Bearing fruit: Good practice in asset-based rural community development 17

Amble Development Trust (ADT)
The historic port of Amble, ‘the friendliest port’, has a population of about 6,500 and occupies a superb waterfront setting amongst some of the most beautiful coastal scenery in Britain. The town is located on the River Coquet estuary and is the southern gateway to Northumberland Heritage Coast. However, traditionally a fishing and mining community, by the early 1990s unemployment was rising, the main town infrastructure needed substantial work and there had been no significant investment in the area for some time. Amble Development Trust was set up to tackle these problems and became a limited company in 1994 and a registered charity in late 1995. The trust’s membership currently exceeds 500, most of whom are local residents, with a management committee of 14 trustees. Eight of the trustees are drawn from the membership. Other trustees include councillors representing the town, district and county, a Harbour Commissioner, two Amble business representatives, an Amble’s Churches Together representative and the local police. ADT has a trading subsidiary, ADT Northumberland Ltd, which hosts the increasing number of social enterprise projects developed by the trust. The asset base Fourways 1: A former pub, bought from a brewery for £1 and now valued at £470,000, this is a base for a wide range of local activities, including employment training, with space also let to tenants to generate income. Fourways 2: Now the trust’s headquarters, this is a modern iconic building that cost £1.3 million to develop and is a hub for community activities including benefits advice and job centre services – but with space for commercial rent to generate income for the trust. The Bread Bin: The only bakery in the town, the Bread Bin was bought for £135,000 in October 2004 when the former owner retired – saving seven local jobs. Although it doesn’t generate a profit, it makes a significant contribution to the community and has been an important component in the trust’s Centre for Local Food project.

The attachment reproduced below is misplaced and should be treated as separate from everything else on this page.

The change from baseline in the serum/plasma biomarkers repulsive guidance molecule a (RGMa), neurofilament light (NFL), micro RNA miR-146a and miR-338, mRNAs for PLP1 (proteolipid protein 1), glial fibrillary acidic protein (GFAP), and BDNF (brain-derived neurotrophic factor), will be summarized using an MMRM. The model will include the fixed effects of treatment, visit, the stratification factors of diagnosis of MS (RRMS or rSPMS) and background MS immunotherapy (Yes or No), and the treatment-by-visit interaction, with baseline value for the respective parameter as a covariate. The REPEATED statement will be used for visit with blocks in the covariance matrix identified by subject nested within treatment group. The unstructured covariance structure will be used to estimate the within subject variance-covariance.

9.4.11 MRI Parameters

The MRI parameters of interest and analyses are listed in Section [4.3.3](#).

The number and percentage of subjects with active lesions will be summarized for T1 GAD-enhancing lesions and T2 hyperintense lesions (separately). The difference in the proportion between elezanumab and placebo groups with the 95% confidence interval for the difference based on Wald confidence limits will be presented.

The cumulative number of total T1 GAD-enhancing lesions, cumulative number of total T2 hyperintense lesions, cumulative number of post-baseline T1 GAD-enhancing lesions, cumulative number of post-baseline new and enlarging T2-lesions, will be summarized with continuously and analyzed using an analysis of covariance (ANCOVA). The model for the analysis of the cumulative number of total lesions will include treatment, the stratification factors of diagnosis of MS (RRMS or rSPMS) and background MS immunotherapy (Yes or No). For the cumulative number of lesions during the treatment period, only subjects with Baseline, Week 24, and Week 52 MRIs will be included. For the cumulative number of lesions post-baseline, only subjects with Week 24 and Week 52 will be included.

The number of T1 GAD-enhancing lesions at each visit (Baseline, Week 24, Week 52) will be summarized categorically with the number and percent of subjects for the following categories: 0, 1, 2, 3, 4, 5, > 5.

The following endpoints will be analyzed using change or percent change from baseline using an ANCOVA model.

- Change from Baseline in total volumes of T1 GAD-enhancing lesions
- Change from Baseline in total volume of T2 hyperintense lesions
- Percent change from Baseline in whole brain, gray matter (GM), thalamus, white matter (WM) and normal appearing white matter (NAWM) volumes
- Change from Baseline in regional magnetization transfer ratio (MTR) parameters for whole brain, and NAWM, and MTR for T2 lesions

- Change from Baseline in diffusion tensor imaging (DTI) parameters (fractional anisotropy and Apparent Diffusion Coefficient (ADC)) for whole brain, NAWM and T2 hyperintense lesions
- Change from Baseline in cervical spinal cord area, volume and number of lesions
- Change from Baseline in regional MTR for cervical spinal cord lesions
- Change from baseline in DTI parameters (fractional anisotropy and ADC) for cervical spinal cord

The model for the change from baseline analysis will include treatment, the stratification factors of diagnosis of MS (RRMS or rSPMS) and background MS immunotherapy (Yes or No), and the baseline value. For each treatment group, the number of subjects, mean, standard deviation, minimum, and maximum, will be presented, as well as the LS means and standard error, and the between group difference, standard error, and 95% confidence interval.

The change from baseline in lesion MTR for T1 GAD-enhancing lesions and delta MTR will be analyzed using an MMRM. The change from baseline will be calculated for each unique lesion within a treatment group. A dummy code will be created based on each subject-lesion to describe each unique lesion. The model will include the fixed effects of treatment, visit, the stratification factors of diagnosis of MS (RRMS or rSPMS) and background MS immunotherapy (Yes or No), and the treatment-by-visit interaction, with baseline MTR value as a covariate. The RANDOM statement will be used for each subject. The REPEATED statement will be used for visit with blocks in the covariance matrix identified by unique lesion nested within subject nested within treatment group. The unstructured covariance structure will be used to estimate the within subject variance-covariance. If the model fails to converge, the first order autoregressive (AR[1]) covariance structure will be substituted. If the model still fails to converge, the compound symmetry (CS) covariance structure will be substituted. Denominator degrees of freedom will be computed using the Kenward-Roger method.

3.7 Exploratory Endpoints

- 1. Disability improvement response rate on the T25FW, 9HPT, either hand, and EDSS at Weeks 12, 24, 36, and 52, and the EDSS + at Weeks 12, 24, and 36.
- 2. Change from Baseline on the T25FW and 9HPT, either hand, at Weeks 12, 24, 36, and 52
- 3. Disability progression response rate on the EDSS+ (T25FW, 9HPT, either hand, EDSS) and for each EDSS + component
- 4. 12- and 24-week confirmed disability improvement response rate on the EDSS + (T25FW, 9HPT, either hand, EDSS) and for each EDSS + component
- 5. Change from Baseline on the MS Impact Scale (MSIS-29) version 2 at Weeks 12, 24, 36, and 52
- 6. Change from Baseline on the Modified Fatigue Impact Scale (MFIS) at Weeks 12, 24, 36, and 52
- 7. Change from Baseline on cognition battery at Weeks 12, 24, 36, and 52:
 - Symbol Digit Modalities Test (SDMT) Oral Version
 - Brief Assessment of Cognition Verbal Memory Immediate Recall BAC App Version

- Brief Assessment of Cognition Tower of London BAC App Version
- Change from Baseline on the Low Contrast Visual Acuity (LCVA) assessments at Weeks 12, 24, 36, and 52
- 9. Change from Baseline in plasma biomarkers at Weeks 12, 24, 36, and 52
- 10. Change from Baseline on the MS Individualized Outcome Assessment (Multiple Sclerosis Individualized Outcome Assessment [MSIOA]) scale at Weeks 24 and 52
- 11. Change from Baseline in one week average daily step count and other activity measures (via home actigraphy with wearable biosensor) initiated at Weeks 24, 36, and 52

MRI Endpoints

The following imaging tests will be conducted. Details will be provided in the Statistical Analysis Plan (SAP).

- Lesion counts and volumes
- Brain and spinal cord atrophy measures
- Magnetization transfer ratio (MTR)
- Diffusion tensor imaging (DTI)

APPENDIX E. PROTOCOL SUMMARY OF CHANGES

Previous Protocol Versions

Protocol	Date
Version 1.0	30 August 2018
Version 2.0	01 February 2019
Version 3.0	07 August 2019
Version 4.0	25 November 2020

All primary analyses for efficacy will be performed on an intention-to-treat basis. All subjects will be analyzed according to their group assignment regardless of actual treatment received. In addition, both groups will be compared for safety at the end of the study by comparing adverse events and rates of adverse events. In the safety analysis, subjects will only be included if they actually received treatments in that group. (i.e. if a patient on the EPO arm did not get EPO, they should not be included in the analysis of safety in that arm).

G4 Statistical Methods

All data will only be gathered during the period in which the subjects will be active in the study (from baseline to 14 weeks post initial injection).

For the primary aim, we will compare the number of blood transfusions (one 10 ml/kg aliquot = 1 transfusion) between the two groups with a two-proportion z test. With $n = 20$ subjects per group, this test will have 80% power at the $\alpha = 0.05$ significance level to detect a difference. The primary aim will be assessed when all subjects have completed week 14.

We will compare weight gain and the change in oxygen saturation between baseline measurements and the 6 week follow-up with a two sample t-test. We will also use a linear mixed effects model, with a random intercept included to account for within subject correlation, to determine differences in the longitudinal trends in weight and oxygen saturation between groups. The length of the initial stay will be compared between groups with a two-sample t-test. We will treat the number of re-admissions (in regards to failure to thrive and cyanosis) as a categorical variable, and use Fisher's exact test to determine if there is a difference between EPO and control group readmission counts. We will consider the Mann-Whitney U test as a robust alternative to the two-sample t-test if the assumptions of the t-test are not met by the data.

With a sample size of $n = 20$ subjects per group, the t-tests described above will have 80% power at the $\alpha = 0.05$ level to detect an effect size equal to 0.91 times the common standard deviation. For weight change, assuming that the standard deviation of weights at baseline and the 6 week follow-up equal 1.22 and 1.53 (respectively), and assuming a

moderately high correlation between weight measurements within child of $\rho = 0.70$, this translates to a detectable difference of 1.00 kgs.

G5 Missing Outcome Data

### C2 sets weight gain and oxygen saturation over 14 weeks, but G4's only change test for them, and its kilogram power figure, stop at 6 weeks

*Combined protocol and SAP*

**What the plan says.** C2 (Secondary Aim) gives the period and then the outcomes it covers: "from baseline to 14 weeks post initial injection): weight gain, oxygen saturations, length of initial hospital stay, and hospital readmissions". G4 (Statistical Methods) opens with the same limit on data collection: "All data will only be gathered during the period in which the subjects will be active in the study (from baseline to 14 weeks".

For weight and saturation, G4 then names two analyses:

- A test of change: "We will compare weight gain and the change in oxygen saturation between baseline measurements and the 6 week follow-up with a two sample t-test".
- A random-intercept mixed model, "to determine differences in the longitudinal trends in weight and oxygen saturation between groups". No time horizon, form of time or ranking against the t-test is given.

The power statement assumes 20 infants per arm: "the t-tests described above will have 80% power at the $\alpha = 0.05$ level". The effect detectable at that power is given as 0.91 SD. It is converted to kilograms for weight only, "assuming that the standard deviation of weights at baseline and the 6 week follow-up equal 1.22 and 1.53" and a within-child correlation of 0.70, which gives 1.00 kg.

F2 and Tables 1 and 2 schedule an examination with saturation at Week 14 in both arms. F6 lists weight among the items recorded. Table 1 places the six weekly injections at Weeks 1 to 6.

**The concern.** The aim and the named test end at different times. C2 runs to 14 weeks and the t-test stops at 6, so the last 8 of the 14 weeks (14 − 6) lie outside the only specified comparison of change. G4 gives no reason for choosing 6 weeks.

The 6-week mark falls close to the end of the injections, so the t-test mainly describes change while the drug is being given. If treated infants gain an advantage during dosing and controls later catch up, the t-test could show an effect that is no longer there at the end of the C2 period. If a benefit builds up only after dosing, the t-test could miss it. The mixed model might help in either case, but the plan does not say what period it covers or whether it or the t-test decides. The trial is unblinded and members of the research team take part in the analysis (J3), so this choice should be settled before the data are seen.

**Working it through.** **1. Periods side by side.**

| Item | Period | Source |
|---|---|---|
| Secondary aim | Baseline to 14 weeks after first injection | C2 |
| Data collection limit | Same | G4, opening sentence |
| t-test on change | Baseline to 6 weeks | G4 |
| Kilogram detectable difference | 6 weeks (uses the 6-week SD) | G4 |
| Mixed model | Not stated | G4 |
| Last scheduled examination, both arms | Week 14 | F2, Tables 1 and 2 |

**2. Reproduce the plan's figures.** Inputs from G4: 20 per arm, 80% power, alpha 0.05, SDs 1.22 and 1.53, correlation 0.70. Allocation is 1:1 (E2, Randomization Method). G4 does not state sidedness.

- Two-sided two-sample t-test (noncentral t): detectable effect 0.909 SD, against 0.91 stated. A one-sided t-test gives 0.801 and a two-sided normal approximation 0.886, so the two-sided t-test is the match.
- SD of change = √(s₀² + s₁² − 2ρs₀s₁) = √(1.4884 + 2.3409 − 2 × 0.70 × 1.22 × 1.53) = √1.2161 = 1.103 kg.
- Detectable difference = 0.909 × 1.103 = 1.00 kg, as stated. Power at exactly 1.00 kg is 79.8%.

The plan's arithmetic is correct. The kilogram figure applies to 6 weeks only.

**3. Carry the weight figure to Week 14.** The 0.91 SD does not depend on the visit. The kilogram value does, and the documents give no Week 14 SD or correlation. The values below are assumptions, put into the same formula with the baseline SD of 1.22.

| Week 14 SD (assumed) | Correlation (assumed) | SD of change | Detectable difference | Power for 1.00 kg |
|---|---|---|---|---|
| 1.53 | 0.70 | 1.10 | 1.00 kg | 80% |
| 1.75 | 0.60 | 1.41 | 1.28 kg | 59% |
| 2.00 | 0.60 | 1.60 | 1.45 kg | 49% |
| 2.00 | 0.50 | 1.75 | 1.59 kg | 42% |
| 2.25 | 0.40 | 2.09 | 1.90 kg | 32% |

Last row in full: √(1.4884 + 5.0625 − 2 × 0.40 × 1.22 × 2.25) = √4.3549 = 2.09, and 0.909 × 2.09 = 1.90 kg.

Contributor David Milburn Executive Director Location Amble, Northumberland Annual Income £1,503,000 Asset value £1,761,000 Staff 17 incl. trading subsidiary

    

Contact details Amble Development Trust The Fourways Bridge Street, Amble Northumberland NE65 0DR 01665 712929 www.ambledevelopmenttrust.org.uk

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The Co-op store: The latest and most ambitious of the trust’s enterprises, the trust decided to buy the former Co-op store when it closed. Although the Co-op was looking for a sale price of £0.5 million, the trust was able to acquire the building for under £400,000 although there was a restrictive covenant attached that had to be removed. It will cost as much again to refurbish but will eventually become the trust’s flagship for the Local Food project – housing the relocated bakery and other specialist food retail. However, the most ambitious component is the conversion of the first floor into a ‘high end’ restaurant in partnership with London’s Shoreditch Trust (which already operates Acorn House in central London, described as ‘the most important restaurant to open in 30 years’ because of its commitment to organic and ethically sourced food). Fourways Food: Now operating from Eshottheugh, just off the A1, this is effectively a local food hub and one-stop shop for locally sourced and home produced food and drinks. It acts as a showcase for local producers and also helps with collection and distribution to customers as far away as Newcastle (see www.fourwaysfoods.org.uk). Other enterprises have included an aquaculture project to diversify Amble’s seafood offer while the trust is also currently working on a consultancy basis with fishermen locally and in North Shields, developing measures to assist and drive forward the sector, with the opportunity of